Spurs coach Gregg Popovich was asked about his thoughts about Black History Month before Thursday’s game against Philadelphia.
What followed was vintage Popovich, who once again talked about racism and social justice in America. And, oh yeah, he criticized President Trump for trying to “illegitimatize” former president Obama with his incessant claims that Obama was not a U.S. citizen.
“We know that was a big fake,” Popovich said. “But, still, he felt that for some reason it had to be done. I can still remember, paraphrase close to a quote, ‘Investigators were sent to Hawaii and you cannot believe what they found.’ Well, that was a lie. So if it’s being discussed and perpetrated at that level, you’ve got a national problem.”
Popovich said that Black History Month, which started Wednesday, is “a remembrance and a bit of a celebration in some ways. It sounds odd because we’re not there yet, but it’s always important to remember what has passed and what is being experienced now by the black population. It’s a celebration of some of the good things that have happened, and a reminder that there’s a lot more work to do.
“But more than anything, I think people need to take the time to think about it. I think it is our national sin. It always intrigues me when people come out with ‘I’m tired of talking about that. Do we have to talk about race again?’
“And the answer is, ‘You’re damned right we do,’ because it’s always there. It’s systemic in a sense that when you talk about opportunity, it’s not about, ‘Well, if you lace up your shoes and you work hard, you can have the American Dream.’ That’s a bunch of hogwash.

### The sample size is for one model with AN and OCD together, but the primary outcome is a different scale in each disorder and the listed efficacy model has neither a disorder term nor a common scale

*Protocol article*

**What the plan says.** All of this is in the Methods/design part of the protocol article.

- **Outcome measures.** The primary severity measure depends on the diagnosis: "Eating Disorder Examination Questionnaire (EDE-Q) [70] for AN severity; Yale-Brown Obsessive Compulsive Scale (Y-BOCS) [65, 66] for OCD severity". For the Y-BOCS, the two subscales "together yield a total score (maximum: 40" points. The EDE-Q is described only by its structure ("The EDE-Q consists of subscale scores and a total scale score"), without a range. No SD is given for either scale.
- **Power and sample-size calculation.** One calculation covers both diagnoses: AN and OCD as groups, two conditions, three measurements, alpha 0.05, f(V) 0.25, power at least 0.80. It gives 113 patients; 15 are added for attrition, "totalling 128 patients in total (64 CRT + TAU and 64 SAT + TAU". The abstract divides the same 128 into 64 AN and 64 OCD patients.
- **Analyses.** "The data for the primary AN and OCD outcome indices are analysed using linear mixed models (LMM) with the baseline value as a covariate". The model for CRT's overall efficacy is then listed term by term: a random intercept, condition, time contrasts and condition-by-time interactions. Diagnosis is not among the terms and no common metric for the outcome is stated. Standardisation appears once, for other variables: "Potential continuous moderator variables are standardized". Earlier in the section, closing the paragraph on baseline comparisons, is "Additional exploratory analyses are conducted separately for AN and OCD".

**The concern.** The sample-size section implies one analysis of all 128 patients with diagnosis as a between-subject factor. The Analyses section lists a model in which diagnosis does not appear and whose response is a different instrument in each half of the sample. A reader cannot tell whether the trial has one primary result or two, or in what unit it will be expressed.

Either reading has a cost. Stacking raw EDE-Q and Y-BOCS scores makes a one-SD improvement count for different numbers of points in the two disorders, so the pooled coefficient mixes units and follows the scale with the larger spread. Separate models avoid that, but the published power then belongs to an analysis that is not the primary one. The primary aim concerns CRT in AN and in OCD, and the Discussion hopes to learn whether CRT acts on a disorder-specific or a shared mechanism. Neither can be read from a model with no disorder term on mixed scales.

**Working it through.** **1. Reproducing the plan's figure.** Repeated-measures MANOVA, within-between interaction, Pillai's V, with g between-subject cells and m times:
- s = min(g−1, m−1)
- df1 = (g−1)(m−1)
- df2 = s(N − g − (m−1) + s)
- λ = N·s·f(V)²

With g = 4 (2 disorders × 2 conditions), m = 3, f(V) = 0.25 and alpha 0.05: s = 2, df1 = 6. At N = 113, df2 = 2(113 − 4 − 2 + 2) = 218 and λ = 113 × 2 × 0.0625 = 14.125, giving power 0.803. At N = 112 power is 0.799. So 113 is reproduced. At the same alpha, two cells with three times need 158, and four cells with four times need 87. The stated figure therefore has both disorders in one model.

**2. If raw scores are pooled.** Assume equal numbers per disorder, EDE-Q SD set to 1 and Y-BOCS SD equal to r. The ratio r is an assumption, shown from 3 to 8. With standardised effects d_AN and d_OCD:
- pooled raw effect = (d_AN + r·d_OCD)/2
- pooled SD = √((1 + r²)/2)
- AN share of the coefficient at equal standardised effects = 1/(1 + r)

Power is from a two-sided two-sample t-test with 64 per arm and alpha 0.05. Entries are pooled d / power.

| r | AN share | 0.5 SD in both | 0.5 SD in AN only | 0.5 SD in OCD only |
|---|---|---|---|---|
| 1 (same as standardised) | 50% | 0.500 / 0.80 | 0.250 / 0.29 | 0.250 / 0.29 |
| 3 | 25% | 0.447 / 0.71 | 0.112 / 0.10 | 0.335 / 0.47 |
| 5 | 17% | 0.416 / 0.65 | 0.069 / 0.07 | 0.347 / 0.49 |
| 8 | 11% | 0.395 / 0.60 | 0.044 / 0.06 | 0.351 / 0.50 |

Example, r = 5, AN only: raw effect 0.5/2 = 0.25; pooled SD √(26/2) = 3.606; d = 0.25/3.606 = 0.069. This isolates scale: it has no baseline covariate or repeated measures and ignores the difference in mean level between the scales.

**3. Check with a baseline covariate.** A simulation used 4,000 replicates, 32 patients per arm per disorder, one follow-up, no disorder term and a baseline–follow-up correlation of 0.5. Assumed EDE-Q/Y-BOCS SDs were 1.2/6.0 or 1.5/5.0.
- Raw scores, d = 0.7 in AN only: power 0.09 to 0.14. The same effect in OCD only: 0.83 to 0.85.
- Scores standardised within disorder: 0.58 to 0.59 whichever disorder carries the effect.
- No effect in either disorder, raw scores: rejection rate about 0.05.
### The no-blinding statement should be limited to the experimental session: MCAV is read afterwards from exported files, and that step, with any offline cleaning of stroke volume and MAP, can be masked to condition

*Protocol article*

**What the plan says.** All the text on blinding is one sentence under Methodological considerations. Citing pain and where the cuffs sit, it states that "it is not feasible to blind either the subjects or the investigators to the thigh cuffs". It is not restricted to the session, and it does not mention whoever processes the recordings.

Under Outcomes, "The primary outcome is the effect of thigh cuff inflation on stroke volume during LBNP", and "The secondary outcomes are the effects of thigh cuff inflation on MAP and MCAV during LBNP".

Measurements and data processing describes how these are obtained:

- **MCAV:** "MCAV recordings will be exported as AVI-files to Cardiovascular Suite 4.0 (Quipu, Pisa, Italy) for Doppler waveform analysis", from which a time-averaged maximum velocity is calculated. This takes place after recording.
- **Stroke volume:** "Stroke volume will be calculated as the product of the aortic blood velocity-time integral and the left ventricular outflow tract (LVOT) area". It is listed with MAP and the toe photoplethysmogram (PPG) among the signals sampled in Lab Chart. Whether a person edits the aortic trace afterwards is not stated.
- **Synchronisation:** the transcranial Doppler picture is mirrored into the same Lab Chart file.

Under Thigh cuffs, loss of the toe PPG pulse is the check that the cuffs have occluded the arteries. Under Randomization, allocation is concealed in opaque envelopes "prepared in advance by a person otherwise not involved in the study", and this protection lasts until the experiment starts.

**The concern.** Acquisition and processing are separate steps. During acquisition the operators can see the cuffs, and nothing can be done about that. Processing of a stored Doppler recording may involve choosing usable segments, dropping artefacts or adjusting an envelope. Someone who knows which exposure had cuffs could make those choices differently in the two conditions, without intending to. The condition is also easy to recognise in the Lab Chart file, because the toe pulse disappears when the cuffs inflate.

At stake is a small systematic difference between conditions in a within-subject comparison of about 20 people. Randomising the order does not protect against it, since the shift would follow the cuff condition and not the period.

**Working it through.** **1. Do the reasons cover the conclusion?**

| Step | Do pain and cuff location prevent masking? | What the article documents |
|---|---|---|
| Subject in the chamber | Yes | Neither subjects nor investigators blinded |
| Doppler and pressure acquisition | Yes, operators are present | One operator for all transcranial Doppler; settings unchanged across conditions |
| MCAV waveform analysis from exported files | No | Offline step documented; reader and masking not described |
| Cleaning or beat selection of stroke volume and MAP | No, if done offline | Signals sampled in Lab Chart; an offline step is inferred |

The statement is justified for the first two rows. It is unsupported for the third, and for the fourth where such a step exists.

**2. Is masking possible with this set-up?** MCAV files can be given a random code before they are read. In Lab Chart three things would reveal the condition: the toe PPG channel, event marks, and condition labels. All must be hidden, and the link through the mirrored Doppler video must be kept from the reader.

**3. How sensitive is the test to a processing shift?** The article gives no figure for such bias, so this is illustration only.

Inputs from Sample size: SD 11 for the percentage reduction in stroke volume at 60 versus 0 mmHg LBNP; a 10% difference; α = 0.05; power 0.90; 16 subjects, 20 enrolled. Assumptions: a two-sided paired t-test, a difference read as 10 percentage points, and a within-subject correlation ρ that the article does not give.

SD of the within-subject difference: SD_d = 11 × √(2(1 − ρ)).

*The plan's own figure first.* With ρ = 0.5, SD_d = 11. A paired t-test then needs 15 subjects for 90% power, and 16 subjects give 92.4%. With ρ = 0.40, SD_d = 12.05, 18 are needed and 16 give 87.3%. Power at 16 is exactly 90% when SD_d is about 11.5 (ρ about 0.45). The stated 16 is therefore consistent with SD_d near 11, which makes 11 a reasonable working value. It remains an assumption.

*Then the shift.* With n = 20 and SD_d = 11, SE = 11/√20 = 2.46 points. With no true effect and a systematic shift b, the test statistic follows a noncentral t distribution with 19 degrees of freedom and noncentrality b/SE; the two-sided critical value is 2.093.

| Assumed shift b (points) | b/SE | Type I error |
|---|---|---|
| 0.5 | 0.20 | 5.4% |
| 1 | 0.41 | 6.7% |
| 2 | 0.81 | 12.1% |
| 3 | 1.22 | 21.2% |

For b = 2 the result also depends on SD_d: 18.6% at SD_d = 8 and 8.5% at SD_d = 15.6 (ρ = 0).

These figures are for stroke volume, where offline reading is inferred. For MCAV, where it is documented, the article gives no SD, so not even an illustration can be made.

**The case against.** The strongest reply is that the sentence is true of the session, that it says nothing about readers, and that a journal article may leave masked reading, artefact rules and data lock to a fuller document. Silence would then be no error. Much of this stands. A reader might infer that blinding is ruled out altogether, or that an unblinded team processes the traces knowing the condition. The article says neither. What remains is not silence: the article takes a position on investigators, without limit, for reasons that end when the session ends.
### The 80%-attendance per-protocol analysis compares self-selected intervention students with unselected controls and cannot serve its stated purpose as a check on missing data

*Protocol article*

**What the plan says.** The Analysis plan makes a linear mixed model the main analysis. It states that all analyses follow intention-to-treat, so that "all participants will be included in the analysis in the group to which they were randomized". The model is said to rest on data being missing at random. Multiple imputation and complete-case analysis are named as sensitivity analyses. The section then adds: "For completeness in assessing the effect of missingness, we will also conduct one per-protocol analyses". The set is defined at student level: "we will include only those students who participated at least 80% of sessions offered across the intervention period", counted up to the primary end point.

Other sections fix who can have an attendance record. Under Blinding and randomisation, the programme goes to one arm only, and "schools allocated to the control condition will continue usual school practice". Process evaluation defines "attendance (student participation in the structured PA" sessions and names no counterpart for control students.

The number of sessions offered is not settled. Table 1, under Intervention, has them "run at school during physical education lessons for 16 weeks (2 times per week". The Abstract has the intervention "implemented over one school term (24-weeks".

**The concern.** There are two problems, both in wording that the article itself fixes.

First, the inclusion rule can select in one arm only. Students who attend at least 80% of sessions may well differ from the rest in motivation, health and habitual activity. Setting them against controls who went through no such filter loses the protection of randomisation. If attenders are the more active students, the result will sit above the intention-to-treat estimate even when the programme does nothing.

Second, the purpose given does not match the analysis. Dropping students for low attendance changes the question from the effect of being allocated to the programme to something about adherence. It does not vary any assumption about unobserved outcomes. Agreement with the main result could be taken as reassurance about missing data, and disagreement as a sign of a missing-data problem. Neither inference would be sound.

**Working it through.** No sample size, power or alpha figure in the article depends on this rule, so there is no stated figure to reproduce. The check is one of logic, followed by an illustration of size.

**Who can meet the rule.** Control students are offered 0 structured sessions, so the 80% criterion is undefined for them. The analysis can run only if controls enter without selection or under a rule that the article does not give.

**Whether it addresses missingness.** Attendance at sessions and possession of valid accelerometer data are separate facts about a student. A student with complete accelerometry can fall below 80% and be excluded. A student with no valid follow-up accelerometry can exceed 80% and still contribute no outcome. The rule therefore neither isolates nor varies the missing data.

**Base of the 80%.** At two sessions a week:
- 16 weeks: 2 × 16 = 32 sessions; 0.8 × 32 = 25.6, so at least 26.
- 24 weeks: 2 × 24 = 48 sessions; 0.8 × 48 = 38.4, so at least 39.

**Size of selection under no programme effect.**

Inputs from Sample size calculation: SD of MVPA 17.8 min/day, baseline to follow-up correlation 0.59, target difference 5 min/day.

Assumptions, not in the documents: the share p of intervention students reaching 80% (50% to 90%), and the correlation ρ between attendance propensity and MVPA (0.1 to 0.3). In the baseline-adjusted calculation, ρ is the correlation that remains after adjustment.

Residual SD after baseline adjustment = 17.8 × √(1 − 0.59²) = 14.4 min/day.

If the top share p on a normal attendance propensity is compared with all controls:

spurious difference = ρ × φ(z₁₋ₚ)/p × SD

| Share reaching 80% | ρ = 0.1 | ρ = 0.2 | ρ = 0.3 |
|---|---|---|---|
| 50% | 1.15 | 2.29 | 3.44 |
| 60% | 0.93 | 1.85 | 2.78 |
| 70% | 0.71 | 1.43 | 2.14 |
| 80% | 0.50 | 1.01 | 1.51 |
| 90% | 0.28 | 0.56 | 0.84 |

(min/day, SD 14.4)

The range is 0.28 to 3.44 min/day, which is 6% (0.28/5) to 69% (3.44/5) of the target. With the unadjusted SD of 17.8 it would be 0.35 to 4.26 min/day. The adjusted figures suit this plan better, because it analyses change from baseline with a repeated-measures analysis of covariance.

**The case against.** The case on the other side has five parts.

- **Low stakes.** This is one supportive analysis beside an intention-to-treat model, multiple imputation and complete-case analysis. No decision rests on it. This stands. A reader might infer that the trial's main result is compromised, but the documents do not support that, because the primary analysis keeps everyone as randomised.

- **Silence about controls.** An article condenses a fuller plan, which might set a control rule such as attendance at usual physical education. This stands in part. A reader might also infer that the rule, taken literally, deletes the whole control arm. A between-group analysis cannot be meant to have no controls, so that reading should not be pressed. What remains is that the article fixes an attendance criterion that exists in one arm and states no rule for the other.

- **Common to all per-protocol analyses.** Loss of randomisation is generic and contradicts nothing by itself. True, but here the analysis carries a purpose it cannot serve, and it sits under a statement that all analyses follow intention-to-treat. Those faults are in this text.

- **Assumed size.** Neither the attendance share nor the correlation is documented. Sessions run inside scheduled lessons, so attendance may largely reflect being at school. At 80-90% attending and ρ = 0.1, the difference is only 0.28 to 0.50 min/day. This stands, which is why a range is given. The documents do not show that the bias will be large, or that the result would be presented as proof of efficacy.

“If you were born white, you automatically have a monstrous advantage educationally, economically, culturally, in this society,” Popovich continued. “And all the systemic roadblocks that exist, whether it’s in a judicial sense or a neighborhood sense, laws, zoning, education. We have huge problems in that regard that are very complicated, but take leadership, time and real concern to try to solve. It’s a tough one because people don’t really want to face it.”
Then Popovich ended his remarks by mentioning the president.
“It’s in our national discourse,” he said. “I mean, we have a president of the United States who spent four, five years disparaging and trying to illegitimatize our president, and we know that was a big fake.
“But, still, he felt that for some reason it had to be done. I can still remember, paraphrase close to a quote, ‘Investigators were sent to Hawaii and you cannot believe what they found.’ Well, that was a lie. So if it’s being discussed and perpetrated at that level, you’ve got a national problem.”
Popovich, a U.S. Air Force Academy, has consistently talked about race and social issues during his long career as the Spurs’ coach. Popovich went into Thursday night’s game needing one win to tie former Utah coach Jerry Sloan’s NBA record for most victories with one franchise.
Sloan went 1,127-682 in 23 seasons with the Jazz. Popovich has gone 1,126-496 since replacing Bob Hill as Spurs coach on Dec. 10, 1996. He is in his 21st season at the helm.
Popovich turned 68 on Jan. 28.